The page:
David Lida

12 posts
David Lida is a writer living in Mexico City.

Book Review: Where the Dark and the Light Folks Meet: Race and the Mythology, Politics, and Business of Jazz by Randall Sandke

Sandke offers no critical commentary about this piece of advice that was given Armstrong after he left New Orleans: “When you go up north, be sure and get yourself a white man that will put his hand on your shoulder and say, ‘This is my nigger.’” Nor does he state that there was anything objectionable about black musicians being allowed to play in Storyville brothels and cabarets, but never to be customers. The same went for “black and tan” nightspots like New York’s Cotton Club, where blacks made music and waited tables, while “tan, tall and terrific” showgirls entertained the exclusively white clientele.

Book Review: Tammy Wynette: Tragic Country Queen by Jimmy McDonough

In the Nashville of the 1960s, songs were typically recorded in an hour or less and mistakes were kept in because they made the sound more “human.” Fussing over them any longer than that was considered “burning the beans.” After concerts, fees were paid in cash in shopping bags. In the course of recounting Wynette’s life, McDonough describes a cast of characters that no novelist could have invented without being accused of stretching the borders of believability.

Book Review: The Autobiography of an Execution by David R. Dow

There are cases in which even though relatives of the victims have argued against death for the killers, judges and juries have ordered them executed anyway. Dow writes of a prison chaplain who tried to get his clients to drop their appeals, “expert” witnesses who repeatedly lie while giving testimony, and police who play by their own illegal rules. Dow writes, “Their philosophy seems to be, so far as I can tell, that they are the good guys fighting the forces of death and darkness, and that entitles them to break the rules when they think they need to and lie about it later when they deem it necessary.”

My Prison, My Home: One Woman’s Story of Captivity in Iran by Haleh Esfandiari

Her jail term of one hundred and five days was the culmination of an eight-month ordeal. In December of 2006, she returned to Tehran to visit her ailing mother. On her way to the airport for her trip back, a staged robbery, perpetrated by state secret police, detained her passage. She was not allowed to leave Iran. In the subsequent months, repeated interrogations by a secret policeman did not produce the information that he was seeking, so ultimately she was sent to prison.

Nina Simone: The Biography by David Brun-Lambert

The granddaughter of slaves on both parents’ sides of the family, Simone’s stardom coincided with the civil rights struggle in the U.S. If it is necessary to find a defining moment in her life, it may have come even earlier than the Curtis Institute rejection. At her first public concert, at age ten in Tryon’s Town Hall, her parents were asked to give up their seats to a white couple. The child protested out loud until her father and mother were allowed to stay in their places.

Satchmo: The Wonderful World and Art of Louis Armstrong by Steven Brower

For someone who radiated pure joy, his beginnings were Deep South Dickensian. Born in New Orleans in August 4, 1901, his unwed mother was a sometime prostitute and his absent father worked in a turpentine factory. As an unsupervised child, he worked unloading boats and selling newspapers on the sidewalk. Evenings, he would stand outside nightclubs and listen to the great trumpet players of the day, including Buddy Bolden and King Oliver, who would later become his mentor.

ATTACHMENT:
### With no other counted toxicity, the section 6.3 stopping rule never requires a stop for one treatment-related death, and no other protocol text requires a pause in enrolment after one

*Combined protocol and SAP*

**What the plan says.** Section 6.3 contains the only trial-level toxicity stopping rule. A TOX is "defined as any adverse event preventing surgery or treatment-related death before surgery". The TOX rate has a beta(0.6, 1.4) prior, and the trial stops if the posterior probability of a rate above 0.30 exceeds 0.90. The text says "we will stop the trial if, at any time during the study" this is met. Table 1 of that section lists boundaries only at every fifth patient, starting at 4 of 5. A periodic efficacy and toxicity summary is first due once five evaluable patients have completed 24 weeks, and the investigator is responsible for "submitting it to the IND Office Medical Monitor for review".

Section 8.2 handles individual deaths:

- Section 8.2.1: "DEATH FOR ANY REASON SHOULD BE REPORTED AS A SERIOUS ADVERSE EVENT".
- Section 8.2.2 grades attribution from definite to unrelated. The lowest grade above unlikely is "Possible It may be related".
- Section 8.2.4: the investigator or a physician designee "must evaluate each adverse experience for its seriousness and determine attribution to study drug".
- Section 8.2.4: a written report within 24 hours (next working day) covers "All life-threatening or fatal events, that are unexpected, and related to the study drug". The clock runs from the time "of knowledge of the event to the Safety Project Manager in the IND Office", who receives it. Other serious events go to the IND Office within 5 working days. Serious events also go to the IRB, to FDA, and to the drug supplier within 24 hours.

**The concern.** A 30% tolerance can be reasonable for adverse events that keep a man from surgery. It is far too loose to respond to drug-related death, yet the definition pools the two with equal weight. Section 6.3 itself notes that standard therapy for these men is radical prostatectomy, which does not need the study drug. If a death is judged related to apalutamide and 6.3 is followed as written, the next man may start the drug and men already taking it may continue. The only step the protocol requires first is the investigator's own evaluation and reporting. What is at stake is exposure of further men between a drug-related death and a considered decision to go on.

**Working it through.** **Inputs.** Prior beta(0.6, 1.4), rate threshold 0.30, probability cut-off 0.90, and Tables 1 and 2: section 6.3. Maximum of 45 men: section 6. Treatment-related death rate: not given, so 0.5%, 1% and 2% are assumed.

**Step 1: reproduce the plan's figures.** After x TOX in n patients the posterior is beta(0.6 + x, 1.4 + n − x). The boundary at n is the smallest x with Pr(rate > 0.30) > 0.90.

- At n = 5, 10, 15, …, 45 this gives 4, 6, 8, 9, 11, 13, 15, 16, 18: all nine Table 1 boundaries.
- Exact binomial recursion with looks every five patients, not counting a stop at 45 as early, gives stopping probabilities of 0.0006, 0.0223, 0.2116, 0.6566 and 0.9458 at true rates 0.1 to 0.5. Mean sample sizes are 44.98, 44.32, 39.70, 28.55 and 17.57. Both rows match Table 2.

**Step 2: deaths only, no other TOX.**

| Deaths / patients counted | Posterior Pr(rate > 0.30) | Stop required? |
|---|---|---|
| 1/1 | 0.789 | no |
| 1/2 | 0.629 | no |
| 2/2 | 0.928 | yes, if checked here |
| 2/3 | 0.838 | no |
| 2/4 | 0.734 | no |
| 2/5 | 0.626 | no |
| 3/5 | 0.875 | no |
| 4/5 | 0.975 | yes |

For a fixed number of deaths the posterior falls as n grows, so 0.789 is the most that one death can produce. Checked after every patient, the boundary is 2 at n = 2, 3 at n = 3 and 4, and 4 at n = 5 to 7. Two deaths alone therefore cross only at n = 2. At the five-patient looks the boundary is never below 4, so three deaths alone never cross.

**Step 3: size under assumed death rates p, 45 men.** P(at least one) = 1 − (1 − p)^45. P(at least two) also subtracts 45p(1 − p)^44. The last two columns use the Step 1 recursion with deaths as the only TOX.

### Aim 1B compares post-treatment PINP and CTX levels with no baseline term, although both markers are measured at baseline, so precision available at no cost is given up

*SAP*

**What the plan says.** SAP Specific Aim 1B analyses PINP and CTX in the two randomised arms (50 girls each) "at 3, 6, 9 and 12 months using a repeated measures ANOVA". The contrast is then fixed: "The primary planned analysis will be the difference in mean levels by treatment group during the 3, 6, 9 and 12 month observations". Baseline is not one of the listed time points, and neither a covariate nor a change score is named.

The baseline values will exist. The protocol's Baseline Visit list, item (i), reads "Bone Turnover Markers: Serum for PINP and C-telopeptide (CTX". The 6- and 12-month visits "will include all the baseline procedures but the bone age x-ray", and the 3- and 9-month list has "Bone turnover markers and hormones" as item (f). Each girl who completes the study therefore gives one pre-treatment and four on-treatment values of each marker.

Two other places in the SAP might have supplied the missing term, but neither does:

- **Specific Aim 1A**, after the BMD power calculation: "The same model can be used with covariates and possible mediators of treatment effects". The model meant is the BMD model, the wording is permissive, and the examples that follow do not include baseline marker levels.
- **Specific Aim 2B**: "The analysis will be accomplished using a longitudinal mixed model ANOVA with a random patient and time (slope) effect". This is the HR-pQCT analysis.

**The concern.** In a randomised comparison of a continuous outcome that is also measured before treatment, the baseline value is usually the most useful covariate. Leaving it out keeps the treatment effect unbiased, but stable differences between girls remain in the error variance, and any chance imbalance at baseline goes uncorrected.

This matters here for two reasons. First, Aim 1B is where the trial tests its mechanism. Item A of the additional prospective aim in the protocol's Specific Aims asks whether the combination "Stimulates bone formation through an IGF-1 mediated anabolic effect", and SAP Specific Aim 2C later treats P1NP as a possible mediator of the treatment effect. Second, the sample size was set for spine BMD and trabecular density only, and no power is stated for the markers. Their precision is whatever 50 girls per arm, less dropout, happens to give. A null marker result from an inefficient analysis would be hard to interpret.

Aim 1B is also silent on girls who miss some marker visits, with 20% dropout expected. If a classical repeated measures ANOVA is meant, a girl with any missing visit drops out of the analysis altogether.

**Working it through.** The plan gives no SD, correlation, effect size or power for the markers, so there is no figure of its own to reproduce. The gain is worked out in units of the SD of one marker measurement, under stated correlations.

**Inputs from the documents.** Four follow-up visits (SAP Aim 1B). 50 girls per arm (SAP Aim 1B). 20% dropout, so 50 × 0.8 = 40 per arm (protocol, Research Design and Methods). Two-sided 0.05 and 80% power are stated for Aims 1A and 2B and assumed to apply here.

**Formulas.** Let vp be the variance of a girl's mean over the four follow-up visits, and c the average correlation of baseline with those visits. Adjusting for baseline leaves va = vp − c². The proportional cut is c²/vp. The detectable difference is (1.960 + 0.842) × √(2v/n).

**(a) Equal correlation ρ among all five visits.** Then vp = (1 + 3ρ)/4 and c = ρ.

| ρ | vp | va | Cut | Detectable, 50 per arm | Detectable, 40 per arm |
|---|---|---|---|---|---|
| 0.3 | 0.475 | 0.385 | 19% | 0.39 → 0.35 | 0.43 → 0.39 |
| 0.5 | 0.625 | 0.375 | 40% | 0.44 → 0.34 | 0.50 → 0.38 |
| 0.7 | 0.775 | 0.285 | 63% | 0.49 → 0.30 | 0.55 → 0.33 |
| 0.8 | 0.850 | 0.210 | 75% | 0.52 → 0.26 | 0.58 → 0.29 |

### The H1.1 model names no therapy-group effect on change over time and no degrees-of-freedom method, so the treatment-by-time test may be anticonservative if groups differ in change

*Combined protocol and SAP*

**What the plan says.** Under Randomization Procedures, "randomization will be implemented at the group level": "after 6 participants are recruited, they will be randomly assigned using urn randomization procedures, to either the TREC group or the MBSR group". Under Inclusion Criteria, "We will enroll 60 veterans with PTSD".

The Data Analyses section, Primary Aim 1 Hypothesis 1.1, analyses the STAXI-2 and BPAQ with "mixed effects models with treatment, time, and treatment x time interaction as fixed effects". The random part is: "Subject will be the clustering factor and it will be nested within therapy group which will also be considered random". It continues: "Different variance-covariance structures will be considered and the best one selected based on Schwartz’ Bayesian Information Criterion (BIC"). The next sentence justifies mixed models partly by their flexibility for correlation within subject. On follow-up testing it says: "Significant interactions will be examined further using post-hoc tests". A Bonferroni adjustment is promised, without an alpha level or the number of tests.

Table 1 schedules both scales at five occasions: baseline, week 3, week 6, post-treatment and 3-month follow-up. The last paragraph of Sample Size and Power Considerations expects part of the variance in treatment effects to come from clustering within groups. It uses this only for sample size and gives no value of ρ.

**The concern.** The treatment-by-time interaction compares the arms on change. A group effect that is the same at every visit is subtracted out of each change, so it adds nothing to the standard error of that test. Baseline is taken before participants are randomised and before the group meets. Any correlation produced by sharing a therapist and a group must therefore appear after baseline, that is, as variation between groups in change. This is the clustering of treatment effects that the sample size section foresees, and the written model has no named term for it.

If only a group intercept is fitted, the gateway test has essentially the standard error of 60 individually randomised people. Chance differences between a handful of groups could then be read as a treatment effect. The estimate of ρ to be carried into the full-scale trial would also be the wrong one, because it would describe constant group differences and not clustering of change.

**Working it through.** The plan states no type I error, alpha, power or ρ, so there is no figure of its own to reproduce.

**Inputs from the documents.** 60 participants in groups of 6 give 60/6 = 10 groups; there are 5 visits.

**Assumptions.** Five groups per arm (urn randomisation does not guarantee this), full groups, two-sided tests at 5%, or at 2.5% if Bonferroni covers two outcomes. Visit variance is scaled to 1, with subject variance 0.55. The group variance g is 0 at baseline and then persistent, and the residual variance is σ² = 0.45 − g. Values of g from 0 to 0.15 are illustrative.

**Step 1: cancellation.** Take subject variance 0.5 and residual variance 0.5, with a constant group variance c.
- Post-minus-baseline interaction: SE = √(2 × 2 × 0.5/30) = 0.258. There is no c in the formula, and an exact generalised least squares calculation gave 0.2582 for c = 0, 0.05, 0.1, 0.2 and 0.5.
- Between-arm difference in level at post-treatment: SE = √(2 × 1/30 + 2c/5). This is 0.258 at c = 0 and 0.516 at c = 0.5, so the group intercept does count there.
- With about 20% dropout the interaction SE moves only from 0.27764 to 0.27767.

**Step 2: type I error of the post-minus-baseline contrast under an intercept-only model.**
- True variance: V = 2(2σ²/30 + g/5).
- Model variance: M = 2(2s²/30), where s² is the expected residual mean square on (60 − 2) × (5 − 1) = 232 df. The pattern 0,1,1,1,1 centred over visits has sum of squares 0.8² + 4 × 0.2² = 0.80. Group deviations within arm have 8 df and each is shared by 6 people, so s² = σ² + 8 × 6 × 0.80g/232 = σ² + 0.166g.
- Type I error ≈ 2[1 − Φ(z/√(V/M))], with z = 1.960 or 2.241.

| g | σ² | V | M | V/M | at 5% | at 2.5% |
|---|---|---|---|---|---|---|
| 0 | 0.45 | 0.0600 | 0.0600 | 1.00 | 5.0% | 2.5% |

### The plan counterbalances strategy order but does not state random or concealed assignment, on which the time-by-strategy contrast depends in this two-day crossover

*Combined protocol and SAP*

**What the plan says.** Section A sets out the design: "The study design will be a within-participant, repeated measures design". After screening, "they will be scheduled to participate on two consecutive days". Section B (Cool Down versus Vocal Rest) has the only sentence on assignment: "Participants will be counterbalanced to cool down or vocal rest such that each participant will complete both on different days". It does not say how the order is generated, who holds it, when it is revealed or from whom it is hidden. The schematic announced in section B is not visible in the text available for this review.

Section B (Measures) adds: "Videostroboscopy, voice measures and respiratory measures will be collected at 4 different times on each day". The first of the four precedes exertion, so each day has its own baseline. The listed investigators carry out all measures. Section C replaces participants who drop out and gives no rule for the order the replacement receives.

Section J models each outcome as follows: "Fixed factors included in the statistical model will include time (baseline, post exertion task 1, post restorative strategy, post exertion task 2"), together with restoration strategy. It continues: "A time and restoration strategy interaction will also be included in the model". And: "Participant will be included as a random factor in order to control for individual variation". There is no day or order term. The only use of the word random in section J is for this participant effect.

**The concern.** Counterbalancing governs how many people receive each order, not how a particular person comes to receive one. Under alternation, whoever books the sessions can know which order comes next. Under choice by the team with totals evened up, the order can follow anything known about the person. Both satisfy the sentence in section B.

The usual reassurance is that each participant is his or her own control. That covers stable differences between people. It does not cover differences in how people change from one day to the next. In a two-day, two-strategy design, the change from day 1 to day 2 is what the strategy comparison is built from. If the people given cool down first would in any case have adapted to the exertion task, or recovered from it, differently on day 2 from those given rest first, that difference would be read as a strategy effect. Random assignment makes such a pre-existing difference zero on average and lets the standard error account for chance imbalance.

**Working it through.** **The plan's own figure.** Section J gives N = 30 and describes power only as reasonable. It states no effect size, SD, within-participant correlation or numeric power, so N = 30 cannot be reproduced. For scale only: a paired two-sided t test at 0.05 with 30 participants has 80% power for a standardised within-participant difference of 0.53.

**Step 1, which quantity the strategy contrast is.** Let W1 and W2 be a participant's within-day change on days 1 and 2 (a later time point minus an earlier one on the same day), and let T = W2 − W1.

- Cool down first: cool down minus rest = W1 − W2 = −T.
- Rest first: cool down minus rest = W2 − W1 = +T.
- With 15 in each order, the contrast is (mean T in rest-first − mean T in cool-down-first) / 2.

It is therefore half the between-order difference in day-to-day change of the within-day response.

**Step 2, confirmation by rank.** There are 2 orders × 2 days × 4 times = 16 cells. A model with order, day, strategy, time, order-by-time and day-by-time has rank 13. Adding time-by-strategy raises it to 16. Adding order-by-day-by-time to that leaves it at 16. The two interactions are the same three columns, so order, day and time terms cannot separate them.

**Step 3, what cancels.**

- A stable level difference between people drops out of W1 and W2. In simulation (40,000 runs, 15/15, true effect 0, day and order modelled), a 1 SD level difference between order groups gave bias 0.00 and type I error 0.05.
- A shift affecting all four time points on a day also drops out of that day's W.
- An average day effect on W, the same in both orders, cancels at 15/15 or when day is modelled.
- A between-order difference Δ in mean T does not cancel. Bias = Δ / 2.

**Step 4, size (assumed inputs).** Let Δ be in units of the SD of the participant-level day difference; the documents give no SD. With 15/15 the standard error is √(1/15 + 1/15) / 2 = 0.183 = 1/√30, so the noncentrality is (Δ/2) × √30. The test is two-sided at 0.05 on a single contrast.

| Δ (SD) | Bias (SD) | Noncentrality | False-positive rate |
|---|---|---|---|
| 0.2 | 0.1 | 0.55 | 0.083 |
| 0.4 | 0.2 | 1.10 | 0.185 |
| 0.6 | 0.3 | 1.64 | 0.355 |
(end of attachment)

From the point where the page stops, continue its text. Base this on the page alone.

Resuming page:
A Saint on Death Row by Thomas Cahill

Dominique’s worst luck was to have been born in Houston, Texas, the principal city of Harris County. Since 1976, Texas has executed more than four times as many prisoners as any other state, and beginning with George W. Bush’s term as governor, it became the death penalty capital of the country. Harris County has committed more people to death than any other in Texas – they’re slap-happy about vengeance.

Picking Cotton: Our Memoir of Injustice and Redemption

When confronted with Cotton in a police lineup, Thompson had nary a shred of doubt that he was the man who had violated her. He went to trial and, after conviction, to jail. The only problem was that Cotton was innocent. As DNA evidence would prove eleven years later, Thompson had in fact been raped by a man named Bobby Poole, who served time for other offenses in the same jail as Cotton.

Amarcord: Marcella Remembers by Marcella Hazan

If we are what we eat, then Marcella Hazan, the author of what are often recognized as the best six Italian cookbooks ever published in English, has been writing her autobiography since 1973. That is the year when The Classic Italian Cookbook, her first effort, saw the light of day. Thirty-five years later, with increasingly sophisticated recipe books, restaurants and food industries in the United States, it is hard to remember how groundbreaking Hazan’s work has been.

Hollywood Lives: George C. Scott and Tony Curtis

At the airport, customs agents discovered a bag of marijuana and a handgun inside his baggage. After surrendering to the authorities, Curtis writes that he thought, “Whatever happens, it won’t be as bad as my childhood.” At age 50 – after he had been a movie star for a quarter of a century – he got to the door of the hospital room where his mother was dying from heart disease. He heard her calling his name, but could not bring himself to go inside.